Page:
Bahraini security officials used systems from Nokia Siemens Networks to track dissidents, who were later tortured, a new report says. Human rights activists don't want repressive regimes to get surveillance technology.
Mark Garrison and Stuart Tiffen, 24.8.2011, www.dw-world.de
Nokia Siemens Networks (NSN) faces new allegations that technology it exported is being used by repressive governments to track human rights activists. Bloomberg reports that Bahraini officials used NSN monitoring systems to intercept text messages and gather information about mobile phone conversations.
Bahraini activist Abdul Ghani Al Khanjar told Bloomberg that security officials tortured him numerous times while he was in detention for some seven months. When questioning him, his captors were able to quote from his private conversations with alarming detail.
In a statement to Deutsche Welle, NSN said that it divested the monitoring center business in March 2009 and no longer provides the technology to any country.
The statement goes on to say that "such abuse, if it has occurred, is wrong and is contrary to [NSN's] Code of Conduct and accepted international norms. The company condemns such misuse. ... While Nokia Siemens Networks recognizes the risks of abuse and its responsibility to take steps to reduce the potential for abuse, it strongly believes that, on balance, individuals - including those who live under repressive regimes - are better off for having access to telecommunications."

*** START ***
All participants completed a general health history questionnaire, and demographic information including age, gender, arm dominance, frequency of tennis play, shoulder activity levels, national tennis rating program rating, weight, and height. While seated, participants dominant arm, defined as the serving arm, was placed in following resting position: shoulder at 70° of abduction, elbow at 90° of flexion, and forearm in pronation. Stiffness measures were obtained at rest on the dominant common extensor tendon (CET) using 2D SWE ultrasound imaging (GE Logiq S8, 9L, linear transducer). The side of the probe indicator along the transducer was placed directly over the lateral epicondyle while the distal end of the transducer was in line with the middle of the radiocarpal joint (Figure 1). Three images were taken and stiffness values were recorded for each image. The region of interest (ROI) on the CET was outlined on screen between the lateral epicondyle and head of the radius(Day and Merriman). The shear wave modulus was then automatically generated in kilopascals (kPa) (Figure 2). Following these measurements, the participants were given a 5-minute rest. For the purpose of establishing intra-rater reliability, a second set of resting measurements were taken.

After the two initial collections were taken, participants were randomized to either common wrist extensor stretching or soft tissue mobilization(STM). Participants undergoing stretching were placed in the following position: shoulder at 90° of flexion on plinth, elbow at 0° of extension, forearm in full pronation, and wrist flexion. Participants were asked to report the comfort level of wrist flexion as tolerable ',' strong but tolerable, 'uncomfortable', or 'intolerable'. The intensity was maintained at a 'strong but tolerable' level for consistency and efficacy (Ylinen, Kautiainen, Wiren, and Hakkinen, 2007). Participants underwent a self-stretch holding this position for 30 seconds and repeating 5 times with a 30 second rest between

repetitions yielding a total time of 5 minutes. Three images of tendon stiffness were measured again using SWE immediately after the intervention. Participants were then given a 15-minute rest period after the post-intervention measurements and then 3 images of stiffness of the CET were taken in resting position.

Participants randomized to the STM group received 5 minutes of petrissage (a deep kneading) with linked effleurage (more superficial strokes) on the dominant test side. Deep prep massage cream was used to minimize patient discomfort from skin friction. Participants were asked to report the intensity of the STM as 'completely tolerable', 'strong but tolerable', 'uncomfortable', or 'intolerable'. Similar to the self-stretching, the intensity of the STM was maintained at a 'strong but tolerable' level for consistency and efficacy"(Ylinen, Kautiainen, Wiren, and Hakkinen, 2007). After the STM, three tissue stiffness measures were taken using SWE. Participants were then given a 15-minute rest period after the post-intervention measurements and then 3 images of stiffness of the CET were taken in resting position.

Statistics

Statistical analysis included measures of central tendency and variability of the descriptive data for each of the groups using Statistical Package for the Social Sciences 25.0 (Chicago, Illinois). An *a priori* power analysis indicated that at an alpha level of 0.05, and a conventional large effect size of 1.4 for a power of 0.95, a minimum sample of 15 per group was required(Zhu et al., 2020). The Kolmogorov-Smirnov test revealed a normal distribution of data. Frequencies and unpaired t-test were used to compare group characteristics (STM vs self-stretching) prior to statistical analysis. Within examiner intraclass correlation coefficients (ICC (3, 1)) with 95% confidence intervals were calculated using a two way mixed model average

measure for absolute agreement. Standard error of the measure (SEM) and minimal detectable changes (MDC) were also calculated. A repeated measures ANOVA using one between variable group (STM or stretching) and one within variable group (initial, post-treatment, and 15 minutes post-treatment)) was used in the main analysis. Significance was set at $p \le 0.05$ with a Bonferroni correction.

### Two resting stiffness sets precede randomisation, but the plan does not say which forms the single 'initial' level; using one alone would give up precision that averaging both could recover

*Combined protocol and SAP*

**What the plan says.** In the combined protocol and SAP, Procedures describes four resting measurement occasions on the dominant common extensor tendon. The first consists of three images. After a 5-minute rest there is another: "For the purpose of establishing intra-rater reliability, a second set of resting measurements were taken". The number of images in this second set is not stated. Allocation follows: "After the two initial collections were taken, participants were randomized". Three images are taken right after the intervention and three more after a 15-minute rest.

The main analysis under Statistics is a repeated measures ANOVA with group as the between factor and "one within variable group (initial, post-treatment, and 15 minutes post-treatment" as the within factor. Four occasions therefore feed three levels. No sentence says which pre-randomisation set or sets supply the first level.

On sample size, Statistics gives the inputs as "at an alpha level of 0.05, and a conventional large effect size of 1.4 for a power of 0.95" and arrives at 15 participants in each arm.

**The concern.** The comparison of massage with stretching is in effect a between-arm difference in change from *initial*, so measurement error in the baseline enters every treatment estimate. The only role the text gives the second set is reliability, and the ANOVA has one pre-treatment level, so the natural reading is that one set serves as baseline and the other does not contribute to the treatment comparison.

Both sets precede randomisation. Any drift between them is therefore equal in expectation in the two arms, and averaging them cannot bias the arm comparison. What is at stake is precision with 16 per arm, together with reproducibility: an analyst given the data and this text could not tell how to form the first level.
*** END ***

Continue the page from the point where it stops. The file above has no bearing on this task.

Calls for government to step in
Companies often point out that they're not responsible for what people do with their products. But human rights activists don't accept this answer, and want regulators to step in to make sure corporations don't let technology get into the wrong hands.
"If the US or the EU are proudly focusing on internet freedom while security and other ICT products made in the West are used to repress the same citizens we are trying to protect, this is clearly neither credible nor effective," said Marietje Schaake, a European Member of Parliament from the Netherlands who closely follows human rights issues, via e-mail.
Schaake said that she wants to see more transparency from companies. She also sees a role for the European Union.
"The EU should take the lead in raising awareness of the double-edged sword technologies," Schaake said. "The EU could also implement an early warning mechanism in order to prevent the export of technologies to regimes that systematically abuse human rights."
A troubled history
The revelation about Bahrain is the latest in a series of human rights controversies to strike NSN. Last year, two Iranians, Isa Saharkhiz and Mehdi Saharkhiz, sued NSN in an American federal court. They alleged that the sale of surveillance technology enabled Iranian security forces to arrest and torture Isa Saharkhiz.
The case was subsequently dropped, but the Iranians' attorney Ali Herischi said at the time that he planned to revisit the suit later.
Nokia Siemens Networks is a joint venture founded in 2006 between the Finnish telecom giant Nokia and the German corporation Siemens.